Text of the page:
Bentham and judicial retirement
Jeremy Bentham (1748-1832) (left) was a utilitarian philosopher, whose radical ideas on education inspired those who founded University College London. Nowadays, the Bentham Association (formerly the Bentham Club) is the Alumni Association for UCL’s lawyers, and it annually hosts a Presidential Address from an invited senior lawyer. This year’s address was given by Lord Pannick QC on the topic:
“Better that a horse should have a voice in that House [of Lords], than that a judge should” (Jeremy Bentham).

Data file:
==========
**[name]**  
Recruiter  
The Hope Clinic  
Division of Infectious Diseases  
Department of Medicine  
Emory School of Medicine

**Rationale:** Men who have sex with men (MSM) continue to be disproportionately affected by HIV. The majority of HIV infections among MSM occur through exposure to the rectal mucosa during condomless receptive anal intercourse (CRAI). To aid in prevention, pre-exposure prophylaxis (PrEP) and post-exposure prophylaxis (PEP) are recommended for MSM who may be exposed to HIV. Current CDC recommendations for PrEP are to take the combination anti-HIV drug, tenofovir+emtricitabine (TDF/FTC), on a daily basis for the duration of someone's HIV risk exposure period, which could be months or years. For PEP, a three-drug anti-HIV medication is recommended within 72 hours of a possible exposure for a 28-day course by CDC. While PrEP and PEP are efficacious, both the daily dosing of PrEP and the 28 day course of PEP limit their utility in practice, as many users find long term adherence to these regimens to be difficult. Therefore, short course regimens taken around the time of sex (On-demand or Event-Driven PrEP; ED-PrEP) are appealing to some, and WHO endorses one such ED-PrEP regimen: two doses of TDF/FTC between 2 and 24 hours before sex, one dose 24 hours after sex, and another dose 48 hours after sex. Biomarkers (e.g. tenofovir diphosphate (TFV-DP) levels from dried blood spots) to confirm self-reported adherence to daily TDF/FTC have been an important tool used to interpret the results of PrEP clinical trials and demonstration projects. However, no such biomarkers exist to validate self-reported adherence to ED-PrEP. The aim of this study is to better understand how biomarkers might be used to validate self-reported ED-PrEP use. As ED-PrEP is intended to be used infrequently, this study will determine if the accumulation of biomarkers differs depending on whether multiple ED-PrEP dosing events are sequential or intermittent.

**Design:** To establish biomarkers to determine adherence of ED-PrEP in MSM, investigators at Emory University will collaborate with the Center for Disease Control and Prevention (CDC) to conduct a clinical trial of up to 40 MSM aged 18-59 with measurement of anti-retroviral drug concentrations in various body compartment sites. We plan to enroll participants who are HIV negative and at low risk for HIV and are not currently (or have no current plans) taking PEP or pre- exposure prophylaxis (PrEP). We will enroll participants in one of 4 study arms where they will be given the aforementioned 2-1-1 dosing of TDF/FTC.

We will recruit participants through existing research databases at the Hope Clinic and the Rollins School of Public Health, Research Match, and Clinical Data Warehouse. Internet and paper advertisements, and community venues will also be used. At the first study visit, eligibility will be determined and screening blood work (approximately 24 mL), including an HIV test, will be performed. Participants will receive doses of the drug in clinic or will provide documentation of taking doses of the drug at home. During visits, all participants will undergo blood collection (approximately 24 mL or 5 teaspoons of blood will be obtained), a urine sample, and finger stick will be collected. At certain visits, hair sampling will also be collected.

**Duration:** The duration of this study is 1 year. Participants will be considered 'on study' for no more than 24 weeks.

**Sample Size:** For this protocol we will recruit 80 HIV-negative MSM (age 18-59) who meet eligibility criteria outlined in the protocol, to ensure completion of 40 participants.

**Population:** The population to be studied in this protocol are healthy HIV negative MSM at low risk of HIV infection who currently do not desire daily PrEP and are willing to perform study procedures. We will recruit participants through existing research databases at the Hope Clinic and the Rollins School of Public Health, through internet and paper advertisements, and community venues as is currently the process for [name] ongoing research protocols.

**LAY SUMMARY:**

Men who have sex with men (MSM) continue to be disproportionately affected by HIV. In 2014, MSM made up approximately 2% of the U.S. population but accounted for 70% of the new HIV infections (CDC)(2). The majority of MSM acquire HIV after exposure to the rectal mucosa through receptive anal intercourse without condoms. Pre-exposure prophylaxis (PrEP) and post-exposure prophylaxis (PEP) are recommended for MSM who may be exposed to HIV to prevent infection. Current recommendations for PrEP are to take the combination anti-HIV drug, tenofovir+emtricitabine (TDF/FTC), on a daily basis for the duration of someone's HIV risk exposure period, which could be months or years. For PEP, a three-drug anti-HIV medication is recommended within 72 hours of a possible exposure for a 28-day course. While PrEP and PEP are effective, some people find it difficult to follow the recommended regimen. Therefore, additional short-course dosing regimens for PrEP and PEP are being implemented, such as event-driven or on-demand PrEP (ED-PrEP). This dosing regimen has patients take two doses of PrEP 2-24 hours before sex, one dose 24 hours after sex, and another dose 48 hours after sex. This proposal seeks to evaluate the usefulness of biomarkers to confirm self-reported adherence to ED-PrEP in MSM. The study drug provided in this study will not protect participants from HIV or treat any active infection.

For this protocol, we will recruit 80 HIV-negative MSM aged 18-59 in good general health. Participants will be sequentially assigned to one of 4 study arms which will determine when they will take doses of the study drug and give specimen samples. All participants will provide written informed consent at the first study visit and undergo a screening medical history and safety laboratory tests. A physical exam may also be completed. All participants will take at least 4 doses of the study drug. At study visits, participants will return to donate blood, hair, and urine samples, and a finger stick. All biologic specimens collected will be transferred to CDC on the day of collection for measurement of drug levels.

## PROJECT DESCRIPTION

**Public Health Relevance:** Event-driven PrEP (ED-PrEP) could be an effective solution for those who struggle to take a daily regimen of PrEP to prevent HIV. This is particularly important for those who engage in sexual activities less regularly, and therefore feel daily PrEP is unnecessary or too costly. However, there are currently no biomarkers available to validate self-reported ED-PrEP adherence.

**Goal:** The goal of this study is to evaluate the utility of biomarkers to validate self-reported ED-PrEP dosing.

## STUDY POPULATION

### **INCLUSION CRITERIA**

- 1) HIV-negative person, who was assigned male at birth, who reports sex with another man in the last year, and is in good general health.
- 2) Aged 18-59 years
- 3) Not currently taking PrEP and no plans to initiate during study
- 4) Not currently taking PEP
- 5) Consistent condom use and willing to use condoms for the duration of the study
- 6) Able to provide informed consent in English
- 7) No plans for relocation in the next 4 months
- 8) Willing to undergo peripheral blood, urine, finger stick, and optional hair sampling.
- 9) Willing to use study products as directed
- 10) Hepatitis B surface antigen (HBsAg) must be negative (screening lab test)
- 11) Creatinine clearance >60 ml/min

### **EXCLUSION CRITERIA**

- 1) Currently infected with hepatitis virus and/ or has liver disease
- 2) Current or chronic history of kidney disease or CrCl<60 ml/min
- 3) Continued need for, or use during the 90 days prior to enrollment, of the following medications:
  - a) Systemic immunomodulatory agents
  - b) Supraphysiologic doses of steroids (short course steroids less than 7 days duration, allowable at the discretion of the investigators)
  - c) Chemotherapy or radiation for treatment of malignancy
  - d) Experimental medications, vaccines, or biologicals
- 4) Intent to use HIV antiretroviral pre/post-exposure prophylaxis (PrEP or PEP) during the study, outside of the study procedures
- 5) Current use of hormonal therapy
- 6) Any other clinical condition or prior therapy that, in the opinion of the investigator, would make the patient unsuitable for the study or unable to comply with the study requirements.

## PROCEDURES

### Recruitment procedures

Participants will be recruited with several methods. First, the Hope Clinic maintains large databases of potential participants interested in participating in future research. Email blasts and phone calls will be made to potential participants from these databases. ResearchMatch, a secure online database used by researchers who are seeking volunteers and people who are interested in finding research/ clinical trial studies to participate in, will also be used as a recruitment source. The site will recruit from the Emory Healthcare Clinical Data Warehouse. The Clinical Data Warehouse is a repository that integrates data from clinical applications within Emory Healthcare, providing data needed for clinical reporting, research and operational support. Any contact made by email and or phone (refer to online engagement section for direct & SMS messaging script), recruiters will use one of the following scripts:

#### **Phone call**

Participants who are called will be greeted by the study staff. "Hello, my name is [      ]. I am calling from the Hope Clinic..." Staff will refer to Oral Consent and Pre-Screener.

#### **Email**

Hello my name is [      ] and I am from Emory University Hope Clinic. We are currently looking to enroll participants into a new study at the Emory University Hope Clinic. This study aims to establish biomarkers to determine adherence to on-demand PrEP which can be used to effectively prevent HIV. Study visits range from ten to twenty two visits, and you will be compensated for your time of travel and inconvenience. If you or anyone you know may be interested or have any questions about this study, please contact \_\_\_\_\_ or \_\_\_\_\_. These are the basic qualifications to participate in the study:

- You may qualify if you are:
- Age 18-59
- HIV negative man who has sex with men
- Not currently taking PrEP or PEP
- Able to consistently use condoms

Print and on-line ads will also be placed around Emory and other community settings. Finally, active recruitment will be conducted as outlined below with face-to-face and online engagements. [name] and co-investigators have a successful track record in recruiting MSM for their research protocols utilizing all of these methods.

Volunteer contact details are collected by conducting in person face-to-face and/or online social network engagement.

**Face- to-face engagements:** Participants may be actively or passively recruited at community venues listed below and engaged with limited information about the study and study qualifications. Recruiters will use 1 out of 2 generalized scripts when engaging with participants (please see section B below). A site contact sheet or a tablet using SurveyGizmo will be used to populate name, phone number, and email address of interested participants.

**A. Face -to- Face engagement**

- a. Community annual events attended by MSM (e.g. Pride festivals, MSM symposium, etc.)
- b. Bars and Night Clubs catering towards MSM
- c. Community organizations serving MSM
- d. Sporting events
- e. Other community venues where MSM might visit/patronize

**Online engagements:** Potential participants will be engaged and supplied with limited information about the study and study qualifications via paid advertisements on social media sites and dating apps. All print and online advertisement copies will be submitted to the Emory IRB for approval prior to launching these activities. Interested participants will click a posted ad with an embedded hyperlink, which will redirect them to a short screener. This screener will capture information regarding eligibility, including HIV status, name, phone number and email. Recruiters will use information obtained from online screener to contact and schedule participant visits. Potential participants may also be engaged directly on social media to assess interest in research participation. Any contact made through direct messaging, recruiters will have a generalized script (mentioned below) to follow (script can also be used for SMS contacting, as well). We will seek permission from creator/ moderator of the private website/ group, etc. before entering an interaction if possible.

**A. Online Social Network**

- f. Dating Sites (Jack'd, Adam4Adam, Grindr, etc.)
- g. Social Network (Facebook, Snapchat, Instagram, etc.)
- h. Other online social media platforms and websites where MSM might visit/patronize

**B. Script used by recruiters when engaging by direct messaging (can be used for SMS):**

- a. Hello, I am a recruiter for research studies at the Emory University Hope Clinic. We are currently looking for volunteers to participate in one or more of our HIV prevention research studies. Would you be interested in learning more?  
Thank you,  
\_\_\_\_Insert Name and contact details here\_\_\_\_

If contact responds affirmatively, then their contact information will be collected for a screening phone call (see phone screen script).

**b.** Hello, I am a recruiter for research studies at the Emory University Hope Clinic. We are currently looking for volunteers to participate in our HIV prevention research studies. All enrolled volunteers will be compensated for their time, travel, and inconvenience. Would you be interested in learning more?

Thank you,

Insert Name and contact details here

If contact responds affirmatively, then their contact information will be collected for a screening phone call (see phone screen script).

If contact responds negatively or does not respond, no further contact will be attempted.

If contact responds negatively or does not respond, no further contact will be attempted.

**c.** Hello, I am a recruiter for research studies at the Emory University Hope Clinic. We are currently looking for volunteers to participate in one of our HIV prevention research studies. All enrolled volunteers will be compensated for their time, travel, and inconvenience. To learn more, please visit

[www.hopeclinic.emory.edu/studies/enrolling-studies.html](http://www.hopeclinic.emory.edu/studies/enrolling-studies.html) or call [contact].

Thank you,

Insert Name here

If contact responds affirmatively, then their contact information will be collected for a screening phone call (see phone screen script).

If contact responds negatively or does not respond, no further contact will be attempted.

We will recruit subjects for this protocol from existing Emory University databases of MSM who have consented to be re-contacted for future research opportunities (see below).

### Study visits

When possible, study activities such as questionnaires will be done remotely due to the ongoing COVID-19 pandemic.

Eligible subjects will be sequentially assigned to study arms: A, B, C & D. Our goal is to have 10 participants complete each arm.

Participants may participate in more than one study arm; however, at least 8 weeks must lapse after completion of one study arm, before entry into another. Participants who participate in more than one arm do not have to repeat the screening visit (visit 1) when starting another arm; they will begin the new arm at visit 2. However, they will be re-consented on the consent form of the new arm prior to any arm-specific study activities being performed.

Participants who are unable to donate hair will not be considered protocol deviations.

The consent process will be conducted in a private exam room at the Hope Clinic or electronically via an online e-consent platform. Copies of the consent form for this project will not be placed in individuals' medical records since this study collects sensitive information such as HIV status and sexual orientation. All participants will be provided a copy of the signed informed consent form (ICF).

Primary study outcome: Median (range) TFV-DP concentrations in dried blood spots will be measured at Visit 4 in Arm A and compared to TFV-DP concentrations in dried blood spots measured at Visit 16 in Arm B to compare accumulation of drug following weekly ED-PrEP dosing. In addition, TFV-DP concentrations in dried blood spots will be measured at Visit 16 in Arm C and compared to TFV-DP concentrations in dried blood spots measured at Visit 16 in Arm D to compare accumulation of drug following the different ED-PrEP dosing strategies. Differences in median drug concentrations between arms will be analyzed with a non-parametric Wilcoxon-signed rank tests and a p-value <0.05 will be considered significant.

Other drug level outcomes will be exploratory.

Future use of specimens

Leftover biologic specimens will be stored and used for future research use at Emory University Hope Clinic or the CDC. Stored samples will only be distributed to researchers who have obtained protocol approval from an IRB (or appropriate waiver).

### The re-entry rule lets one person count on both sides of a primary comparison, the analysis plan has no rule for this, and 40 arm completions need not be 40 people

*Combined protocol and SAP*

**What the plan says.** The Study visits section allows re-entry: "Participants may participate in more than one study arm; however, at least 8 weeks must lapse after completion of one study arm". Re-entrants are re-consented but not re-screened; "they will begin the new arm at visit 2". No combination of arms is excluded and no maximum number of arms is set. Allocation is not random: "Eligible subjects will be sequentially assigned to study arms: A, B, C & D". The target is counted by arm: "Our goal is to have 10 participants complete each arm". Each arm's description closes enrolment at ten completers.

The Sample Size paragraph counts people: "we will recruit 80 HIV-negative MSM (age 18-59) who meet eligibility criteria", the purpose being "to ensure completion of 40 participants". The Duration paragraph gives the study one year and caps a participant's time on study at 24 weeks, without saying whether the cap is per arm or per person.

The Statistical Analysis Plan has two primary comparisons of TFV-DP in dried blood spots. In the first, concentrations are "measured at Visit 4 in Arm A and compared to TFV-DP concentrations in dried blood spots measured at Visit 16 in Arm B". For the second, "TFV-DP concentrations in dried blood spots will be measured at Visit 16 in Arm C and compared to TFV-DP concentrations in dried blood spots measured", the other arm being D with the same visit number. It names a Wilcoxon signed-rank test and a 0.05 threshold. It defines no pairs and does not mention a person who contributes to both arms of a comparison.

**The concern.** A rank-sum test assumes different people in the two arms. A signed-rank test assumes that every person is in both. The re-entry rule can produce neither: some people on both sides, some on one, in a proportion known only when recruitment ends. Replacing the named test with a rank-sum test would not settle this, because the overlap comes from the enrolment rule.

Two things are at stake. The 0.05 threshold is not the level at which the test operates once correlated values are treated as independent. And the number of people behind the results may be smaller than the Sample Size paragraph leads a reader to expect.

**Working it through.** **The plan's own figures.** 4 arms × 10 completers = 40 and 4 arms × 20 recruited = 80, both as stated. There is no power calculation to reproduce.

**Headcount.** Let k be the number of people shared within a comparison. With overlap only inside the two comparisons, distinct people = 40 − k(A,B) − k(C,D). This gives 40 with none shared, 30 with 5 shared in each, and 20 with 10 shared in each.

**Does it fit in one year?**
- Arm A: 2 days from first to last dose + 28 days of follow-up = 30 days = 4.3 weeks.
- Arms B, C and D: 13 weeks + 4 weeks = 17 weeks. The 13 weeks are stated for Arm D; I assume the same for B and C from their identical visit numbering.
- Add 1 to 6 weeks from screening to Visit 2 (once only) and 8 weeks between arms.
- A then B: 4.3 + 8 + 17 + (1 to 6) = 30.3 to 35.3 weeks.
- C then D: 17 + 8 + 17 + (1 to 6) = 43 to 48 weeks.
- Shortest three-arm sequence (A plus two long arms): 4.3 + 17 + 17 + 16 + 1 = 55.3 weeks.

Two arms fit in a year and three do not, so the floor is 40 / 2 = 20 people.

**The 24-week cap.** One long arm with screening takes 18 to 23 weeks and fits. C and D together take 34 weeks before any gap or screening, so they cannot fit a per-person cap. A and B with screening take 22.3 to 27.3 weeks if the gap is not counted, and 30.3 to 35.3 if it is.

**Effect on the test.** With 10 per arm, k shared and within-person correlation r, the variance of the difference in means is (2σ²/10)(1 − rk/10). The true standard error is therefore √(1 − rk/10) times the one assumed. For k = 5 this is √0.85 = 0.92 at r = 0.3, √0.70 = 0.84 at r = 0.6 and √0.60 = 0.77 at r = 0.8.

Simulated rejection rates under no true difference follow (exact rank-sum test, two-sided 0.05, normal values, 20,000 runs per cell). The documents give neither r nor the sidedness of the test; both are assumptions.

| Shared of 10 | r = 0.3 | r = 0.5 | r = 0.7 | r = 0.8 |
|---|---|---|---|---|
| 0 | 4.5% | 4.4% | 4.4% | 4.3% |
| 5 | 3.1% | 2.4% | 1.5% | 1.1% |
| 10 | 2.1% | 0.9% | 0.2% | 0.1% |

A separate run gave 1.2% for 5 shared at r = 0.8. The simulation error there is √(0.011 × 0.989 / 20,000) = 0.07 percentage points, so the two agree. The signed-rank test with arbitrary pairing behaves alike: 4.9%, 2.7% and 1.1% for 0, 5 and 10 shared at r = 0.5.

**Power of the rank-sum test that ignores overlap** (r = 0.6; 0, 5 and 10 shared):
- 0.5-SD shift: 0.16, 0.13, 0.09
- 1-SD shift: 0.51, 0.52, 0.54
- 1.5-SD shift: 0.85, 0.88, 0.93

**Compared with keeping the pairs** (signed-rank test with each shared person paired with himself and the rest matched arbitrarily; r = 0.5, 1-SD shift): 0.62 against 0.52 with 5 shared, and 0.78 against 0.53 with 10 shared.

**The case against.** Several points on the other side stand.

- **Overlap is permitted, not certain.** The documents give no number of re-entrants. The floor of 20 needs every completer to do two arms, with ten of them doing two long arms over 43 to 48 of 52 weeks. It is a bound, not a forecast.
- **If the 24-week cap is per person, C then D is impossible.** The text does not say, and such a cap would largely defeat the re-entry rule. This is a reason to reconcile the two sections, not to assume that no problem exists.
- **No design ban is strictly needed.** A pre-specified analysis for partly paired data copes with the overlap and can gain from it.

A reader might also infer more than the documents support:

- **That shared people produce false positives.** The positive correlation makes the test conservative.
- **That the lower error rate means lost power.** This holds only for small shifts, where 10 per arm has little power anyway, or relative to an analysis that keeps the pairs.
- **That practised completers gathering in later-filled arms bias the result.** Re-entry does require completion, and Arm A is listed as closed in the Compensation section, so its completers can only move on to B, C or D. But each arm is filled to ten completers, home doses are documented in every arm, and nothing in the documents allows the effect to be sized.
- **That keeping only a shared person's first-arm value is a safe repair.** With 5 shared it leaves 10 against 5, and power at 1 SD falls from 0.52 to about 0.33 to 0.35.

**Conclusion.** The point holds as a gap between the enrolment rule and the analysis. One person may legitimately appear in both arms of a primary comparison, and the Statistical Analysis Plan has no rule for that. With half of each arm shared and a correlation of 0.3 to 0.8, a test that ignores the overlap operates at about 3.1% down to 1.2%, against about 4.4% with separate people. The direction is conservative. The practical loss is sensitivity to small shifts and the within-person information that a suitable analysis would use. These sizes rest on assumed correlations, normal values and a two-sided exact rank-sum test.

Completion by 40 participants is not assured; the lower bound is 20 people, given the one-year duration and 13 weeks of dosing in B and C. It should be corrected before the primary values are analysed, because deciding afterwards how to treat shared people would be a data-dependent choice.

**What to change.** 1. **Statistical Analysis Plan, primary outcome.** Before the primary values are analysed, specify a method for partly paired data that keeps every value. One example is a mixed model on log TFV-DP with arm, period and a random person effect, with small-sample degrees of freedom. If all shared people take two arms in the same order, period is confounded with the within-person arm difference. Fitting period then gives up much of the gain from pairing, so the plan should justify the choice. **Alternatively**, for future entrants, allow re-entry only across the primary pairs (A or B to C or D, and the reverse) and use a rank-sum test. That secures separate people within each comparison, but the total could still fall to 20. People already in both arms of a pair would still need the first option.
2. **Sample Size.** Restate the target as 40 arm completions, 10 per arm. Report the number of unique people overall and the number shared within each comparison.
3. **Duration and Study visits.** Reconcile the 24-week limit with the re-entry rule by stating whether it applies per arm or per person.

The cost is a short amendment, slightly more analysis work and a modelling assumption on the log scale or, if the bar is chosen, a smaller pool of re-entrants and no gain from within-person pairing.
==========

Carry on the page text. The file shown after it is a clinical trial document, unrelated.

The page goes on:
Replacing the Law Lords by a Supreme Court
It broadly concerned the implications of the removal of the final court of appeal from parliament, and can be heard online here. It covers a wide range of very interesting material, and is very well worth listening to. There’s no text yet online, but one aspect of it appears in Pannick’s column in today’s Times, taking the field on an issue I’ve looked at already on this blog (here and here); some extracts:
Seventy is far too early for a supreme court judge to retire . . .
… The argument for a retirement age of 75 for all supreme court justices is very simple. Those appointed are the cream of the judiciary.